If my understanding is correct, Hawking radiation is caused by two virtual photons separated by the event horizon of the black hole.

Then, if the universe expands fast enough, (probably faster than light in very, very small length) would it cause something similar to the Hawking radiation?

  • $\begingroup$ Does the question assume things popping up from vacuum and separated by a kind of horizon from which one cruise towards us? $\endgroup$
    – Alchimista
    Jan 14 at 10:34

Your description of the origin of Hawking radiation is the one commonly used in popular science articles, but it just a metaphor and not really what happens. The vacuum is not full of virtual particles popping into existence and disappearing again. For more on this see Are vacuum fluctuations really happening all the time?

The actual reason for Hawking radiation is rather more complicated than this. There is an attempt to explain it in relatively simple terms in An explanation of Hawking Radiation but even this will be difficult for non-physicists. However the key point you need to take away is that no Hawking radiation exists unless there is an event horizon present. That means the universe cannot create Hawking radiation just because spacetime is expanding.

However if the expansion is accelerating then we do get an event horizon around the visible universe called the cosmological event horizon, and this event horizon does produce Hawking radiation. And indeed it seems that the expansion is indeed accelerating due to the presence of dark energy. This means that as I write this a cosmological event horizon is forming around us, though technically it will take an infinite time to form. The Hawking radiation produced by the cosmological event horizon is far too small ever to be measured, but it does exist.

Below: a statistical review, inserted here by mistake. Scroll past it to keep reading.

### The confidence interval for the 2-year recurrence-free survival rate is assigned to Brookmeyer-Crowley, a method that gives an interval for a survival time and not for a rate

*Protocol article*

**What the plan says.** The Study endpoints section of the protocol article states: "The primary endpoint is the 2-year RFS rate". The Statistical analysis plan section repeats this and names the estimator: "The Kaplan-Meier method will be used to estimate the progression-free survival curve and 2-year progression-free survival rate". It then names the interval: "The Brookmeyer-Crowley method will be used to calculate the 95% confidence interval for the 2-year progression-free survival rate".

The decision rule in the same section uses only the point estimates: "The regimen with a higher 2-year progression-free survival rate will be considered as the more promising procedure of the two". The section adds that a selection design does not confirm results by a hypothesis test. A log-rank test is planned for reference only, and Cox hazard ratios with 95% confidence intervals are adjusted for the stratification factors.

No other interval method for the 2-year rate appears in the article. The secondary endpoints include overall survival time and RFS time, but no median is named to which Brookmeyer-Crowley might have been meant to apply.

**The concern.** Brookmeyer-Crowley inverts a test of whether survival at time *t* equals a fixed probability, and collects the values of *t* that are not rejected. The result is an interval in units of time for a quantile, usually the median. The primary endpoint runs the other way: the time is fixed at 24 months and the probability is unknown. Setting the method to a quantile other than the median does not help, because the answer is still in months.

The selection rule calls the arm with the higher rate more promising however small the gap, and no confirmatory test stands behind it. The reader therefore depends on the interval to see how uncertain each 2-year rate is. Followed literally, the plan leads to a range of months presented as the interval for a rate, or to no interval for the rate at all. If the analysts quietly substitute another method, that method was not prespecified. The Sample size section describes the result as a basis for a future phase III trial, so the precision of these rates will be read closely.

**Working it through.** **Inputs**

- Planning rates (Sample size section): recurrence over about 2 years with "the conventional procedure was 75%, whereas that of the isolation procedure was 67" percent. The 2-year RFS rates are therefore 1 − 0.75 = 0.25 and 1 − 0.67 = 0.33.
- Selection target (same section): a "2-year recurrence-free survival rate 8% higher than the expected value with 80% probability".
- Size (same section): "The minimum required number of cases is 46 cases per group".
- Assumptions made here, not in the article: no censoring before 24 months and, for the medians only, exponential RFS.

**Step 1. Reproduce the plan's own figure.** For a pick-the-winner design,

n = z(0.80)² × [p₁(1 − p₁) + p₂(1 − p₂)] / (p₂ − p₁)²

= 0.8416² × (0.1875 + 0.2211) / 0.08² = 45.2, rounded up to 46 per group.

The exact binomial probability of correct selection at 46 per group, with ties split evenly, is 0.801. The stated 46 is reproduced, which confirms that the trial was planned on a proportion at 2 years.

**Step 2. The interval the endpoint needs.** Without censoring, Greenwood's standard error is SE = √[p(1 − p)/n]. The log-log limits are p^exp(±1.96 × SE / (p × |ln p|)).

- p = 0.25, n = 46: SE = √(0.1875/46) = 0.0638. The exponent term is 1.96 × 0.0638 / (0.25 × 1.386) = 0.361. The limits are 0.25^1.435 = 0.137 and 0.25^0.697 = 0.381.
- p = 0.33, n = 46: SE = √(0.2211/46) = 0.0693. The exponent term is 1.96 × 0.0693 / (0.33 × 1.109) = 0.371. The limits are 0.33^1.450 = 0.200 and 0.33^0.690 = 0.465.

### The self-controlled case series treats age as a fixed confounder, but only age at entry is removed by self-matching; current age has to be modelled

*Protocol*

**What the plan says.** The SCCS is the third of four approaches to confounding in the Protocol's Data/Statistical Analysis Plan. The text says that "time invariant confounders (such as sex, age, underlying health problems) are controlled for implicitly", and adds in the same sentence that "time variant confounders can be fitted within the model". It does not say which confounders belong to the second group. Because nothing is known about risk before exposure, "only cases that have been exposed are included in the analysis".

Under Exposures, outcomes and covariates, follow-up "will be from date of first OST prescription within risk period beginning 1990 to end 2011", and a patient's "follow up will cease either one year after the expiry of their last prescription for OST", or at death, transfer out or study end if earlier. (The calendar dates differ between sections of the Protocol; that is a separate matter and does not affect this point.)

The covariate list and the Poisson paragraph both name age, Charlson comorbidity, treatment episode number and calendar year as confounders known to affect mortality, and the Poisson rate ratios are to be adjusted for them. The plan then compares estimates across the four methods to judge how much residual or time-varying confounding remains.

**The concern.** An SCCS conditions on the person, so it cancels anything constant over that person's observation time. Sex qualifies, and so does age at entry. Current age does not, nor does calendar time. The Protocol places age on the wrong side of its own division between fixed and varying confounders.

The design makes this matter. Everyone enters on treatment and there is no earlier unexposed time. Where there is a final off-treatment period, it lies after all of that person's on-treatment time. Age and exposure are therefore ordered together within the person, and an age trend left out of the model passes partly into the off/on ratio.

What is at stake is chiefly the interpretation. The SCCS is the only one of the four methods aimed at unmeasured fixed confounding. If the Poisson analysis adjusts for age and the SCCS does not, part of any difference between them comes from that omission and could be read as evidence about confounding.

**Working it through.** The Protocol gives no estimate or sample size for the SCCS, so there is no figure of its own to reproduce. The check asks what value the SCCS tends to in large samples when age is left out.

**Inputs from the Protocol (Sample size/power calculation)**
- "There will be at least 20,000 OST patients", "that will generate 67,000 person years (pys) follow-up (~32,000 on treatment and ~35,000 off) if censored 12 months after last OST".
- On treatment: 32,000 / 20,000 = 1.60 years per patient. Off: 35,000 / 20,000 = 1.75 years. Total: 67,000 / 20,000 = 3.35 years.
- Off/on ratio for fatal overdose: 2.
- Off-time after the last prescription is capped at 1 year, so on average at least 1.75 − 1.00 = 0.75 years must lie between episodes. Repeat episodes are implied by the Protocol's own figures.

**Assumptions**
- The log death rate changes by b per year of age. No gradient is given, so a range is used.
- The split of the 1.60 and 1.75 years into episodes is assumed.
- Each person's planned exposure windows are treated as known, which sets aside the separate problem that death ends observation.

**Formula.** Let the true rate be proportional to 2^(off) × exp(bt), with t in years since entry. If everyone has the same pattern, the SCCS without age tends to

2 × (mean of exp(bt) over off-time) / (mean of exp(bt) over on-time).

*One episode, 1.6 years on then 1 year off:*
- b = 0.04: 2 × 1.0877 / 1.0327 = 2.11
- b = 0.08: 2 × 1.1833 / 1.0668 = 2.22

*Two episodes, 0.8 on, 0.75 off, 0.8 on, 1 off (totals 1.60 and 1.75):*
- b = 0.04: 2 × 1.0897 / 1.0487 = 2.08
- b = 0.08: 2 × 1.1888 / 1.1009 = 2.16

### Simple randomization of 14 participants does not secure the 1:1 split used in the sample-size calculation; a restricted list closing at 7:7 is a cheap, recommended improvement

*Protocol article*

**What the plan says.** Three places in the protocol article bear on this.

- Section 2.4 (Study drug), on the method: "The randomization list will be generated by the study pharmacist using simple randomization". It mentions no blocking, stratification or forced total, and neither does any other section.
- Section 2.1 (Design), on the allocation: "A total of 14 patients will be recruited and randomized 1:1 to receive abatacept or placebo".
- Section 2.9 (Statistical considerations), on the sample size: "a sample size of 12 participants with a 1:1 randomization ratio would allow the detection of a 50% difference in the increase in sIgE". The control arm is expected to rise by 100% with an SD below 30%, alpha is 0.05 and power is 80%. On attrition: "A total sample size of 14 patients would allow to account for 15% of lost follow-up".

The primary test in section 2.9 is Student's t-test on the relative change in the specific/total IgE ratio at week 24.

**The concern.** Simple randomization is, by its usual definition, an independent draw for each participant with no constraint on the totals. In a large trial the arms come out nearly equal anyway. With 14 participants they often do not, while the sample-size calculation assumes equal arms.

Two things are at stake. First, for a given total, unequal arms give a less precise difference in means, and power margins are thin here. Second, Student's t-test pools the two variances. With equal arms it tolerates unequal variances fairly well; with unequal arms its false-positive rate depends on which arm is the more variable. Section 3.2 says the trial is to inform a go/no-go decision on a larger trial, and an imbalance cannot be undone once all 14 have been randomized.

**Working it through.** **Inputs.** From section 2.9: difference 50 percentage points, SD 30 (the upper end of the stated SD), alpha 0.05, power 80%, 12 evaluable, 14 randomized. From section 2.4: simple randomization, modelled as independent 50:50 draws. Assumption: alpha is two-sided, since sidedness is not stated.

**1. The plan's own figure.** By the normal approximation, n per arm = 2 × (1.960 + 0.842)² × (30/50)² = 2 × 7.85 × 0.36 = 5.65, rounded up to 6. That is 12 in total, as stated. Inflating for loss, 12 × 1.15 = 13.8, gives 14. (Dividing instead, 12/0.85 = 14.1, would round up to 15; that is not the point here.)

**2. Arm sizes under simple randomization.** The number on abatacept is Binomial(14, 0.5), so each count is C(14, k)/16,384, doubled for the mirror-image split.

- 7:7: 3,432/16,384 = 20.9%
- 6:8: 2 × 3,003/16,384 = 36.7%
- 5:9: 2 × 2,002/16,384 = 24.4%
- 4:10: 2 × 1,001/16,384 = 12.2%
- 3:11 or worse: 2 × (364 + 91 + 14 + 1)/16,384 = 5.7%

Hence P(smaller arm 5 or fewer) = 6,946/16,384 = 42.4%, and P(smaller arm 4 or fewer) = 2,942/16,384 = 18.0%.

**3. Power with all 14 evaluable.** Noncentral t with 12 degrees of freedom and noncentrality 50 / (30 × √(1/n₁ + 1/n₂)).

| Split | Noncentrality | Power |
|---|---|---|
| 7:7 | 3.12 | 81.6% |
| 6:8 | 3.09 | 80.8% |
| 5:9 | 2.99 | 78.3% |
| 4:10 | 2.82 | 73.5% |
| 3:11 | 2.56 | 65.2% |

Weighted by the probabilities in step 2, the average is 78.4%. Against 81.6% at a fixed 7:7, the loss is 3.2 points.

• $\begingroup$ Whoa, that really helped me lot. Thank you! By the way, if the cosmological event horizon exsists and it emits Hawking radiation, where does the energy come from? $\endgroup$
    – Skq A
    Jan 14 at 11:26

Your Answer

By clicking “Post Your Answer”, you agree to our terms of service, privacy policy and cookie policy

Not the answer you're looking for? Browse other questions tagged or ask your own question.